IMG_9796Dr. Michelle Ann Meredyth Stewart presenting an overview of art therapy

For instance, in recent years, the use of art therapy for stroke rehabilitiation has been increasingly explored in the context of painting and the involved motor control of upper limbs. (For an early example, see Morris et al. Trials 2014, 15:380,


While this seems not unique to art, and could be an effect of any motor activity, Dr. Meredyth Stewart pointed out an important aspect:


Art, particularly in our contemporary setting in which anyone can create an image with new techniques and little training


Suprisingly, even arranging images into a collage has a therapeutic effect. By inference, does this make an assortment of postcards on a table art?


What is it about making art that is essential to the process, and the psychological effect that it has?


Perhaps the modernist perspective, that anything can be art, has a neurobiological basis. It is not the physical act that defines art, but the conceptual act, as evidenced by the therapeutic effect of barely-physical art making, such as writing your own name and thinking about it.

Dr. Meredyth was “thrilled with how well the discussion took off with lively participation by all the people who attended. There was great enthusiasm for the fusion of art and science, and everyone contributed to the group activities. As well there was lively interaction between individuals and a determination to continue the discussion process. Having an interactive setup and informal location really helped to break the ice.”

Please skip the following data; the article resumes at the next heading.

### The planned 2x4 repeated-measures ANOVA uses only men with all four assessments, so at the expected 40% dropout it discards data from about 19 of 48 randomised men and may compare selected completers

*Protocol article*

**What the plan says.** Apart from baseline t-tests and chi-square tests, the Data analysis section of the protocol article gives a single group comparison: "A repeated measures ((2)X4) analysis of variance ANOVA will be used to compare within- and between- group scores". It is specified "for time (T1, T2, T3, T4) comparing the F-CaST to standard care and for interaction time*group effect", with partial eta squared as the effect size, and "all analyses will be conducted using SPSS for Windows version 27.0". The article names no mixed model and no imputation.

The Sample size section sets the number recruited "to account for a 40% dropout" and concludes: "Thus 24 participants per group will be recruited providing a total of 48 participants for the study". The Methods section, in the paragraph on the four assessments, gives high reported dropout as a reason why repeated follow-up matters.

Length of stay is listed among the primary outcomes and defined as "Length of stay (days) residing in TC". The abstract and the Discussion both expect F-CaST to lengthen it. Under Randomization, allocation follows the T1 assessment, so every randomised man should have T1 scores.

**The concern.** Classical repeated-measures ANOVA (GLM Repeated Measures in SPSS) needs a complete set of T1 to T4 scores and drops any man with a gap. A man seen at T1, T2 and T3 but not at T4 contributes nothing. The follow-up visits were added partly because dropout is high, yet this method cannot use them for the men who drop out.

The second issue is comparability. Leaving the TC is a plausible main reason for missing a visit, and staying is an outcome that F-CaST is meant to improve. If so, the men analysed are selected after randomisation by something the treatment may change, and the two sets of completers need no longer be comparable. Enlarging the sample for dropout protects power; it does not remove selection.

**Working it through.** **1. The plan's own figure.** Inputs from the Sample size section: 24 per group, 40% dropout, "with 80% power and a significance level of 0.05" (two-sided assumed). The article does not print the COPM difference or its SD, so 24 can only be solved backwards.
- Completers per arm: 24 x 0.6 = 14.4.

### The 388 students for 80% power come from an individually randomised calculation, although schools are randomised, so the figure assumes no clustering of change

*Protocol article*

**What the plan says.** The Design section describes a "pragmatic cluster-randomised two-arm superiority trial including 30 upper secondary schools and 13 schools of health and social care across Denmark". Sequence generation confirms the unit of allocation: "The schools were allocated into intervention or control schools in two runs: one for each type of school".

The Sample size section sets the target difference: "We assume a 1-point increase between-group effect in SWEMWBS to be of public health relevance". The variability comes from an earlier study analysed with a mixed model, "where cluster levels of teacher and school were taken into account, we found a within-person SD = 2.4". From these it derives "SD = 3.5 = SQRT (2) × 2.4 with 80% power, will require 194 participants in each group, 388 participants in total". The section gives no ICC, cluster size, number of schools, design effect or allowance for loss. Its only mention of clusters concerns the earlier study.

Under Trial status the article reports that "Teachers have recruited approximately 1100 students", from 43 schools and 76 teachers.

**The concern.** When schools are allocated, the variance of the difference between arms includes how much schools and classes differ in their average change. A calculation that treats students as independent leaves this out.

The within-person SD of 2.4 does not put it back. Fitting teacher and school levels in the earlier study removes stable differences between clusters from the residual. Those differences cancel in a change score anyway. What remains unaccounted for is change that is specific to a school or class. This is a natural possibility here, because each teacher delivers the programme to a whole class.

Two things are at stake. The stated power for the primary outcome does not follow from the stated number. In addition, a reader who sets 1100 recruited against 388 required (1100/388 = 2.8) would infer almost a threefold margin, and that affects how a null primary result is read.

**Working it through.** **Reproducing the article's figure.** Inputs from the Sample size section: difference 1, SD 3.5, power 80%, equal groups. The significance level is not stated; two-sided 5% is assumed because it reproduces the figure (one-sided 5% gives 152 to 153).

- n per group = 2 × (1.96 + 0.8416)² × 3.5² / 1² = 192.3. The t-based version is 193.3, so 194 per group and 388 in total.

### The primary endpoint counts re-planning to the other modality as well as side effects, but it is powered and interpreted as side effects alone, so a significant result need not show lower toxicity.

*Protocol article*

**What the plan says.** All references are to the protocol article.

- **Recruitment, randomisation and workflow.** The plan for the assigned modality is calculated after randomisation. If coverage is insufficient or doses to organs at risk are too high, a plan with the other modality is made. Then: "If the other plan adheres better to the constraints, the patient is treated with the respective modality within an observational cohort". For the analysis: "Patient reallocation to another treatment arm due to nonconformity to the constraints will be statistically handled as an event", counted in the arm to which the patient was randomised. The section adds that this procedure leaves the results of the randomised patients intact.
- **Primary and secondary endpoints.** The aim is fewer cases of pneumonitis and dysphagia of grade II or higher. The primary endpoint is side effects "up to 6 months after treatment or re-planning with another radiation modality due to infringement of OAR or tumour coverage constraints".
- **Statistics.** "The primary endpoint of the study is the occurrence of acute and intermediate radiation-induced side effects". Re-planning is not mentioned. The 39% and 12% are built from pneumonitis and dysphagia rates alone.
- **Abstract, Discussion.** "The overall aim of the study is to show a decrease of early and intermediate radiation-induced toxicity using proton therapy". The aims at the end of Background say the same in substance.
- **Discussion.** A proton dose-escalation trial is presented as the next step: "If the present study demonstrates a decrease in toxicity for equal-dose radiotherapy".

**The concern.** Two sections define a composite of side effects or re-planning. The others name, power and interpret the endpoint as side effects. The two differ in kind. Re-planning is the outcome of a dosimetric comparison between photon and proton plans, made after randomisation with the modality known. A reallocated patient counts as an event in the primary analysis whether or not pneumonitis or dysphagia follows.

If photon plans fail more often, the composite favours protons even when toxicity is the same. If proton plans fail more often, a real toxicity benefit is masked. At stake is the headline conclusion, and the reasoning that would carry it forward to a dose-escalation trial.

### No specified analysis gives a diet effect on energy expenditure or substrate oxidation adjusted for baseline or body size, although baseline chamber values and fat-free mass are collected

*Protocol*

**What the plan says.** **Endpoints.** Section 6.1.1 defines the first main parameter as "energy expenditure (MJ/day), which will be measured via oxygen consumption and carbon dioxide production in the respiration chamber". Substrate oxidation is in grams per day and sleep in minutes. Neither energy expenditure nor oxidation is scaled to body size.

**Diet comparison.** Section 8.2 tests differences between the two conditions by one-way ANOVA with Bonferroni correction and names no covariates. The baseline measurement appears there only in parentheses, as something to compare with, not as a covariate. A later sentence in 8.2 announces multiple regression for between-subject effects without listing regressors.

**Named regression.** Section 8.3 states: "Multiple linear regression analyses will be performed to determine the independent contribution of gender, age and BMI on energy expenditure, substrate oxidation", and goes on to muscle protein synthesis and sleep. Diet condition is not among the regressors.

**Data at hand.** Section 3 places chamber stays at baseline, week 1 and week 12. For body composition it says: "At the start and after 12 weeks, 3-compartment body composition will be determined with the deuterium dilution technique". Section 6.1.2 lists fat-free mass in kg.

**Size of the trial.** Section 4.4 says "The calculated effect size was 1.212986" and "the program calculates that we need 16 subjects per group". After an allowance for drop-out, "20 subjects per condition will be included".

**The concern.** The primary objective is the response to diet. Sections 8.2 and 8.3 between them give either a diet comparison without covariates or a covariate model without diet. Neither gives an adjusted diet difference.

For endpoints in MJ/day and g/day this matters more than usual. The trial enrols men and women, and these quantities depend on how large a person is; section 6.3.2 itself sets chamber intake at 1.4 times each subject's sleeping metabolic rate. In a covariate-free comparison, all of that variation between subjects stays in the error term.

Thank you all who came, and we look forward to seeing you soon at:

23/10/2019 @ Top Project Space, Schillerpalais 4:
Creativity and Neuroscience: Film Screening Why Are We Creative?


References/ further reading:

von Spreti, Martius & Steger KunstTherapie: Wirkung – Handwerk – Praxis
Eva Madelung: Kunsttherapien: Neue Wege zur Lebensgestaltung
Marianne Markert: Der Regenstab verzaubert…
Karl Heinz Menzen: Grundlagen der Kunsttherapie
Jörg Rinnisland: Bilder aus der Zwischenzeit
Triup & Kersten: Praxis der Kunsttherapie
Eva-Mees Christeller: Kunsttherapie in der Praxis

Creativity and Neuroscience Workshop: Art Therapy and the Psyche


Next Monday, 9th September, from 18:00 – 21:00

join us again at >top in Schillerpromenade 4, Neukölln,

where we welcome you to learn about, discuss, and experience the application and research into art creation as psychological therapy tool. Dr. Michelle Meredyth-Stewart will present how art-making is used in diagnosis and therapy, and lead us through some exercises and experiments for a personal relation to the practice.

The creative act is in a feedback loop of doing and experiencing. In the plastic brain, this has effects of reshaping habits, restructuring thought, and even recovering damage. Observing the process creates recursive insight into both the art and the self. In a workshop format, we will explore what exactly it is about ‘making art’ that induces these effects, and how they might be accessible to us individually and philosophically.